How Britain voted and why: My 2019 general election post-vote poll

By Lord Ashcroft

I surveyed over 13,000 people on election day who had already cast their vote, to help understand how this extraordinary result came about. The results show who voted for whom, and why.

 

The demographics

Labour won more than half the vote among those turning out aged 18-24 (57%) and 25-34 (55%), with the Conservatives second in both groups. The Conservatives were ahead among those aged 45-54 (with 43%), 55-64 (with 49%) and 65+ (with 62%) (more…)

There’s only one way to get Brexit done and stop Jeremy Corbyn

By Lord Ashcroft

A funny thing about elections is that people’s expectations of what the result will be can affect what the result actually is. There have been hints of this in my polling over the course of the election campaign. The survey I published yesterday found more people expecting a Conservative victory than was the case last month. At the same time, enthusiasm for switching to the Tories among some critical voters – the thing that makes such a result possible – has diminished.

There could be several reasons for this. But one might be that with Boris Johnson apparently safely on course for a majority, some may feel they don’t need to sully themselves with a Conservative vote (more…)

Labour support solidifies as expectations grow of a Tory win: my final General Election Dashboard

By Lord Ashcroft

The final round of my general election polling dashboard, based on 4,046 interviews between 5 and 9 December, shows clear Conservative leads on most measures – but with Labour support continuing to harden at the expense of the Liberal Democrats as polling day approaches.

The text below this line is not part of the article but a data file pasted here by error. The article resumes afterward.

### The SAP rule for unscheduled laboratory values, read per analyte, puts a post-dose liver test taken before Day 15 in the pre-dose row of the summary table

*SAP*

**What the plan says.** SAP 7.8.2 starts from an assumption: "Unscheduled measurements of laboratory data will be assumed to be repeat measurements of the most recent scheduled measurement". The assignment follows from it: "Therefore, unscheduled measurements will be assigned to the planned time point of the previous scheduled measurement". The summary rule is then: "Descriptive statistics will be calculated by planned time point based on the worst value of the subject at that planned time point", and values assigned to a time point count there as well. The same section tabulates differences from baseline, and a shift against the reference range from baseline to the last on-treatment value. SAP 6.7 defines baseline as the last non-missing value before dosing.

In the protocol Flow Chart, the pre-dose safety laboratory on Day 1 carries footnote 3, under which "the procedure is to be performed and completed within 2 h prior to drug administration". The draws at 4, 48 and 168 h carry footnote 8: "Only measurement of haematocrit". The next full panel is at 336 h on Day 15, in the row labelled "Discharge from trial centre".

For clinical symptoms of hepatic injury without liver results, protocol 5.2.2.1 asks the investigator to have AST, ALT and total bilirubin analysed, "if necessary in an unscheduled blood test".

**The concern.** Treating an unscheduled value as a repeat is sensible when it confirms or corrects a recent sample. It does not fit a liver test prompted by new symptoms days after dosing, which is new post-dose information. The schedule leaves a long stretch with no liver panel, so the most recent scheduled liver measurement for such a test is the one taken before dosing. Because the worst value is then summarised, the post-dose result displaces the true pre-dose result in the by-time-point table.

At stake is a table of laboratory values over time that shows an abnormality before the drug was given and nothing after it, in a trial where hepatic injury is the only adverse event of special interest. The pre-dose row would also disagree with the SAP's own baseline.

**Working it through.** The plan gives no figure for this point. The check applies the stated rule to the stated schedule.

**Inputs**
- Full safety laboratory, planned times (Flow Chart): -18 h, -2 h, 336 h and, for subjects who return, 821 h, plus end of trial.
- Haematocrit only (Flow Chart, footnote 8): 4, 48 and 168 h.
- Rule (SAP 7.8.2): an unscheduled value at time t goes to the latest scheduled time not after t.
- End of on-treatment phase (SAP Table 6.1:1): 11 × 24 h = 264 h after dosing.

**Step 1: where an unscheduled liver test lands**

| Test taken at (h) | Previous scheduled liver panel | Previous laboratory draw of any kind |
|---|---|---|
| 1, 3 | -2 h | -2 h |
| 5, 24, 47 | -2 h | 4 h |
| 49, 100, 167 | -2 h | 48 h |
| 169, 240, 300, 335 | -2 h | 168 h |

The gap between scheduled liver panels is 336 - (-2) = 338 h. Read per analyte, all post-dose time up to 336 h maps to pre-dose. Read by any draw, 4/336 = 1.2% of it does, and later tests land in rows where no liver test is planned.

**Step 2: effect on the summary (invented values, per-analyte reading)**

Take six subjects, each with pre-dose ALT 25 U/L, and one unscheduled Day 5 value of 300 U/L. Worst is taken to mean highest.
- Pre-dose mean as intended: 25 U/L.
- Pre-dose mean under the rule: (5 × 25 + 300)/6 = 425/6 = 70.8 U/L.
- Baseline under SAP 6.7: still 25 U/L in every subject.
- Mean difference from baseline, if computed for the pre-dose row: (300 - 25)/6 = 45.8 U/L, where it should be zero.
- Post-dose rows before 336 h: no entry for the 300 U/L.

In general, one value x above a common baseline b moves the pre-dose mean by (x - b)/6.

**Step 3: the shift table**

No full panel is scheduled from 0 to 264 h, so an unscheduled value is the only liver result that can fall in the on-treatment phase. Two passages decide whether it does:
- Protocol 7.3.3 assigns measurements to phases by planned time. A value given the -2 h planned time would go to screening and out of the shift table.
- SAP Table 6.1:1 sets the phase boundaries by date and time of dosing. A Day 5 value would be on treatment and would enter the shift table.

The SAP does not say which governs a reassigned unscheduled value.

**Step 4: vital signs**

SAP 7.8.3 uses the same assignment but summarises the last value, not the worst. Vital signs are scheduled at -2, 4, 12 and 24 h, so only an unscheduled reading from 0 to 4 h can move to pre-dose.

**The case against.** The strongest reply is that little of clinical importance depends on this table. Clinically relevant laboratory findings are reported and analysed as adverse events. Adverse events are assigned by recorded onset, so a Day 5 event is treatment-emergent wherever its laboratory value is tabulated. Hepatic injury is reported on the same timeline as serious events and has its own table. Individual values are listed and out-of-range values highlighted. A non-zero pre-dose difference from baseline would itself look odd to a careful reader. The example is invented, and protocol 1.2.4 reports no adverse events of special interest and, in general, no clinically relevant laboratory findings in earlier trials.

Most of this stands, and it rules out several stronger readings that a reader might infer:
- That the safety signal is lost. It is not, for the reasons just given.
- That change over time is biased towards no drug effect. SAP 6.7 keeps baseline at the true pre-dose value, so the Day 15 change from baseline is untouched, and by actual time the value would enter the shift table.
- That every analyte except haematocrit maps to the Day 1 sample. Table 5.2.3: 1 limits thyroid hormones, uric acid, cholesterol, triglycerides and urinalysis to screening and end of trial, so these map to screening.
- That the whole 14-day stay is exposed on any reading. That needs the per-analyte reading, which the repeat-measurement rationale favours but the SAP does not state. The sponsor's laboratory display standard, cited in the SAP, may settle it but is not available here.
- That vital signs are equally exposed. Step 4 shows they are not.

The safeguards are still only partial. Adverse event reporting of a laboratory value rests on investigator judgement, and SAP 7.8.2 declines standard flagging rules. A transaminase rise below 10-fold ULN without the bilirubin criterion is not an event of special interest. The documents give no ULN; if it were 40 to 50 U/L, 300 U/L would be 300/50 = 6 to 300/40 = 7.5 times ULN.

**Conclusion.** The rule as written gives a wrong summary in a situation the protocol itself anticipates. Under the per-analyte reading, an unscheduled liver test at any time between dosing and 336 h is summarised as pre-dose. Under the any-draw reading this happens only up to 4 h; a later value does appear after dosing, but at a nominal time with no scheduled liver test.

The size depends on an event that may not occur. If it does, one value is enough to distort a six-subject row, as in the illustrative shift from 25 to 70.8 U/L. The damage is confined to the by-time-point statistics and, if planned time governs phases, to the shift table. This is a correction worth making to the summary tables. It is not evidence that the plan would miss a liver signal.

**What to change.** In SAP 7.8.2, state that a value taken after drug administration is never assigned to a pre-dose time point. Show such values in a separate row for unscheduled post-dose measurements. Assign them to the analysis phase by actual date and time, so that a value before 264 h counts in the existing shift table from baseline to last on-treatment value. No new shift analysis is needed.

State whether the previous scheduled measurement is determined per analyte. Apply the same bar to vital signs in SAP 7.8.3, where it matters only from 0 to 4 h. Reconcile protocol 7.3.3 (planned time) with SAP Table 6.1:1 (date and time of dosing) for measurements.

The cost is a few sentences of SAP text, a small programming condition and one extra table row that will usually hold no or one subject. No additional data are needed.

When we ask how likely people are to vote for each party on a 100-point scale, the Conservatives receive an average score of 36 (down slightly from its peak of 37 last week), with Labour up a notch from 28 to 30, the Lib Dems down from 15 to 14 and the Brexit Party (in non-Conservative seats) down from 9 to 8 (more…)

Would victories for Johnson and Trump mean the triumph of conservatism? My speech to the International Democrat Union

By Lord Ashcroft

This is a text of a talk I gave last week to the International Democrat Union, the global alliance of the centre right, looking at the challenges the conservative movement will face whatever the result of the current round of UK and US elections.

The title of this session is ‘Conservatives at a Crossroads – where do we go from here?’ This is always an excellent question, but when deciding where to go and how to get there you first need to know where you are.

At first glance, we seem to be in a good position. In the US, the Republicans control the White House, the Senate, and most state legislatures. In the UK, the Conservatives have been in government for nine and a half years and, according to the bookies and most pollsters, look set to get a new mandate with an overall majority.

But when we look in detail at the research – both on current elections and over the longer term – we can see hazards that the conservative movement is going to have to navigate on both sides of the Atlantic, and which will apply in different ways in all the countries represented in this room. Let’s start with the election in the UK (more…)